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At Beech Tree, the vodka cocktail (left) is made with OJ, house-made cherry sauce and bourbon-soaked cherries; a Brie mousse is flavoured with baby beets and spicy sunflower-seed crumble.
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The crisply roasted half-chicken comes with lentils and harissa sauce.
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Owner Robert Maxwell shows off his signature chicken dish.
BEECH TREE (924 Kingston, at Lawlor, 416-699-4444, thebeechtreepub.ca, @TheBeechTreePub) Complete dinners for $45 per person, including tax, tip and a glass of wine. Average main $20. Open for dinner Tuesday to Saturday 5 to 11 pm, Sunday 5 to 9 pm. Brunch Sunday 11 am to 3 pm. Closed Monday, holidays. Reservations accepted. Licensed. Access: barrier-free, washrooms in basement. Rating: NNNN
The Beech Tree might not be the trendiest trat in town, but for those who value substance over surface flash, the five-month-old east-side bistro more than fills the bill.
Taking his culinary cues from UK gastro-pub heavyweights Heston Blumenthal and Marco Pierre White, Robert Maxwell isn't out to reinvent the wheel. You'll find no deconstructed tacos or silly foam frou-frous here. Superfluous garnish is a foreign concept.
The 34-seat room is just as clutter-free, with a comfy banquette down one wall facing bare tables and a well-stocked bar, and a glass garage door up front that will open to the boulevard once summer eventually rolls around. I swear I recognize the turquoise brocade wallpaper from Carla's flat on Coronation Street.
The Tree's retro starters are worthy of the Street as well. Ex-Opus sous Jamie Newman's opening salvo sees delicate Pringle-like fingerling potato crisps paired with an addictive buttermilk dip ($3). He follows with textbook sausage rolls made with artisanal pork shoulder supplied by Sanagan's Meat Locker in a proper puff-pastry shell, a splash of fruity house-made HP on the side. And could there be anything more old-school than creamed cauliflower and stinky Stilton on toast dressed with garlicky bread crumbs and curly English parsley (both $5)?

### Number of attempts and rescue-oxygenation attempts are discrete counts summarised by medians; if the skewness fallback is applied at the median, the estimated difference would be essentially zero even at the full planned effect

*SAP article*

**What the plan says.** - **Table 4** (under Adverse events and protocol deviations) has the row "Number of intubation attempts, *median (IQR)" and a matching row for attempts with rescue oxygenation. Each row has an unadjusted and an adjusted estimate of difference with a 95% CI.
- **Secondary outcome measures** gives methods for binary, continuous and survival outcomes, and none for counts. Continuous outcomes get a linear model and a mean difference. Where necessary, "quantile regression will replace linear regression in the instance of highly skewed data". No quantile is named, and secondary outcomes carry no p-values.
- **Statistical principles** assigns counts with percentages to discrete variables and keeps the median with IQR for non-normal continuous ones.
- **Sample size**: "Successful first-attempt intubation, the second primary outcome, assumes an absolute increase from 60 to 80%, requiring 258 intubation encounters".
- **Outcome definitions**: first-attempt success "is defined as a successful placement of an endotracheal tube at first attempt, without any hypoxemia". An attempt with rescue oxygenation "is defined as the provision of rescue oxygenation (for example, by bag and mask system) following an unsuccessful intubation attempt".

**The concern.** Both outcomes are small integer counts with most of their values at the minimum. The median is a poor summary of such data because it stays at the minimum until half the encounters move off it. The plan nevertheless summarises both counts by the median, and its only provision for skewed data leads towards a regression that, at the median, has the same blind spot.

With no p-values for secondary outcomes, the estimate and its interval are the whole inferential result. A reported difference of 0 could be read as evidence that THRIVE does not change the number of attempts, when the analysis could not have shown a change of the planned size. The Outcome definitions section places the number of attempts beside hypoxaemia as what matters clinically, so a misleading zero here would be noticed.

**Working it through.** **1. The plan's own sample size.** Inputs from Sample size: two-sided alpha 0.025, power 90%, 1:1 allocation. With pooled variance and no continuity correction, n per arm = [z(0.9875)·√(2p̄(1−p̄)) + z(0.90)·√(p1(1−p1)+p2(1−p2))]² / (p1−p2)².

When we ask our newbie server to identify the blobs of tasty purple reduction that accompany the board of butter-smooth foie gras parfait and warm roasted pear ($12) - we're guessing blueberry - she returns from the kitchen to say "Red cabbage" with a smile. And we can hear what she says above the muzak. You don't get that at La Carnita.
Passing on the $24 Thursday-night steak special - tonight a 6-ounce sirloin culotte with horseradish beurre sided with beer-battered onion rings and rosti-style turnip (!) croquettes - we opt for the pork chop instead. Brined in star anise and coriander seeds, this whey-fed, thickly cut, grilled Mennonite behemoth straddles a heap of flageolet beans strewn with house-smoked hock and roasted Brussels sprouts.
A crisply roasted half of King Capon chicken (both $20) arrives partially boned and cleaved into lemony
sections, a pool of spicy du Puys lentils, red harissa and more turnip - this time roasted and sprinkled with black and white poppy seeds -
underneath. A substantial char-grilled burger, 8 ounces of house-ground brisket, shows up on a house-baked brioche bun draped with aged cheddar, lettuce and pickled onion ($15), its side of chunky Brit-style fries triple-cooked to crunchy perfection.
Dessert can only call for a wedge of flourless chocolate cake ($8) finished with Maldon sea salt and a dollop of unsweetened crème fraîche that borders on mascarpone.
Maxwell gave up his lucrative career as a broadcast media analyst to launch the Beech Tree. Would he advise others to do the same? "Be careful what you wish for. Your dream just might come true!"